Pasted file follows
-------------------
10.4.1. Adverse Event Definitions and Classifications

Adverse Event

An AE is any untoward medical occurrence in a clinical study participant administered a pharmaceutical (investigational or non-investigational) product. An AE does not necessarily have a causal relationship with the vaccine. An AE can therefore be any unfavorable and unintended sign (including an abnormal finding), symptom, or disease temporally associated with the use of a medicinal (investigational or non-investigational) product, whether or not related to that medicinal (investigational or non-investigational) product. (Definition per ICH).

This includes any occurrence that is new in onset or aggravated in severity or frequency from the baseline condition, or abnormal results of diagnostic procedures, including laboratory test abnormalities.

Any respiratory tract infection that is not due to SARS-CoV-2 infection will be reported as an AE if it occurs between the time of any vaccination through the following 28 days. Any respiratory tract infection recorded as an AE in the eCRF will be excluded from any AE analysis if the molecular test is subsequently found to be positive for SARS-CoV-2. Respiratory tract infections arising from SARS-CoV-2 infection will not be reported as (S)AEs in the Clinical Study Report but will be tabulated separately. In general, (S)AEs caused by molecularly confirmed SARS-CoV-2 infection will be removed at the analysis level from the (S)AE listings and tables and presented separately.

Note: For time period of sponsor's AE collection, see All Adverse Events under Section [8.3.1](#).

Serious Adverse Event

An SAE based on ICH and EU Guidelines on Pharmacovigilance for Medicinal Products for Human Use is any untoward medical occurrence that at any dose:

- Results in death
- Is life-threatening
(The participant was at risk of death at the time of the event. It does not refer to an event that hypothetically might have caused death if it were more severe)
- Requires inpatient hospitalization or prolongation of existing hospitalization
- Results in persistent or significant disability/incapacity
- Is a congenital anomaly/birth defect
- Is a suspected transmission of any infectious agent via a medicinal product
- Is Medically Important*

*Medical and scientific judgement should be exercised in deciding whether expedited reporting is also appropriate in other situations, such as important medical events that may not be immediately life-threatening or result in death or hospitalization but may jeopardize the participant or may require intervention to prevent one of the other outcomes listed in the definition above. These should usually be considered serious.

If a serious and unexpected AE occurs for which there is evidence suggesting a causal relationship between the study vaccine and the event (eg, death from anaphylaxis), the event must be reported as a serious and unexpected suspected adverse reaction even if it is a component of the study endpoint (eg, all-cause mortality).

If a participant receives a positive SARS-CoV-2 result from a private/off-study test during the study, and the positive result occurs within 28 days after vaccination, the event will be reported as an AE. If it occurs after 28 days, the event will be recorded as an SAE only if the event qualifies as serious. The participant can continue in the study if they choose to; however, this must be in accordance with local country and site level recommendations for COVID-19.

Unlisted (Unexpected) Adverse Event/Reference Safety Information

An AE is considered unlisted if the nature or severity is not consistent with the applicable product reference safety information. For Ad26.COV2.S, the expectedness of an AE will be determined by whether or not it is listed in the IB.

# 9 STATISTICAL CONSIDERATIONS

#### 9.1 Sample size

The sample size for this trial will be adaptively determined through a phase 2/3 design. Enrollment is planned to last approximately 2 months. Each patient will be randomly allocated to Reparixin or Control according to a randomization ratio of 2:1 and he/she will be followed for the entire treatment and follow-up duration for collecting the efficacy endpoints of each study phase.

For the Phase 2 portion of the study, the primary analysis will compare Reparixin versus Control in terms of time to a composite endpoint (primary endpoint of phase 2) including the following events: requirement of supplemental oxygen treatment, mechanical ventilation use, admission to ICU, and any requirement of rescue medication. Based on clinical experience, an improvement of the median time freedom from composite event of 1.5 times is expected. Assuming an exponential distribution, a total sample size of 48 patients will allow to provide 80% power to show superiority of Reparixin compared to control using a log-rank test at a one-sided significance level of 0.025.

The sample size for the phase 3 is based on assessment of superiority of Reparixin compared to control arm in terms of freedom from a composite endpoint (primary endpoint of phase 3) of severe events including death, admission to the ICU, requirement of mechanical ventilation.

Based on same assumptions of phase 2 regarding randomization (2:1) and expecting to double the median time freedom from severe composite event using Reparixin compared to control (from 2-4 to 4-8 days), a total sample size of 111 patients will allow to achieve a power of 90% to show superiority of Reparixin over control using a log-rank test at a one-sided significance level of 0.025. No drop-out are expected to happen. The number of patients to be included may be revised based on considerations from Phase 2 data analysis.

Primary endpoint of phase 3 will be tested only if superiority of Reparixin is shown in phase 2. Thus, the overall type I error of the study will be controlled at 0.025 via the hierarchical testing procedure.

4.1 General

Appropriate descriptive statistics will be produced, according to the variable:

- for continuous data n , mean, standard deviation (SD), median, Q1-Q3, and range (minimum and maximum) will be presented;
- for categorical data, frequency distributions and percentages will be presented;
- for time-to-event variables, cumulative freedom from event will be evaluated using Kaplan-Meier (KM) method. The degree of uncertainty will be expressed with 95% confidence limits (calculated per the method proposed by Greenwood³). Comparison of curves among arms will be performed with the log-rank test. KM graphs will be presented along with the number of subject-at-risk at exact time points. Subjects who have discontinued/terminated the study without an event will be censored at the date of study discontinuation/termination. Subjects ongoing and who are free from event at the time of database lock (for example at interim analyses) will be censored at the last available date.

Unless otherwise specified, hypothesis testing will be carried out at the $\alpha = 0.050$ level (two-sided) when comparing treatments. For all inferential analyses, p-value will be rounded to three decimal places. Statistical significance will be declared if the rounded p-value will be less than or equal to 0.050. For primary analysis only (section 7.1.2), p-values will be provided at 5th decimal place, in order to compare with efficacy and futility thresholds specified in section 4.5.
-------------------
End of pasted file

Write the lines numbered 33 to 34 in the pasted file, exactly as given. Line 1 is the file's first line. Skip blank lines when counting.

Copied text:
- for time-to-event variables, cumulative freedom from event will be evaluated using Kaplan-Meier (KM) method. The degree of uncertainty will be expressed with 95% confidence limits (calculated per the method proposed by Greenwood³). Comparison of curves among arms will be performed with the log-rank test. KM graphs will be presented along with the number of subject-at-risk at exact time points. Subjects who have discontinued/terminated the study without an event will be censored at the date of study discontinuation/termination. Subjects ongoing and who are free from event at the time of database lock (for example at interim analyses) will be censored at the last available date.

Unless otherwise specified, hypothesis testing will be carried out at the $\alpha = 0.050$ level (two-sided) when comparing treatments. For all inferential analyses, p-value will be rounded to three decimal places. Statistical significance will be declared if the rounded p-value will be less than or equal to 0.050. For primary analysis only (section 7.1.2), p-values will be provided at 5th decimal place, in order to compare with efficacy and futility thresholds specified in section 4.5.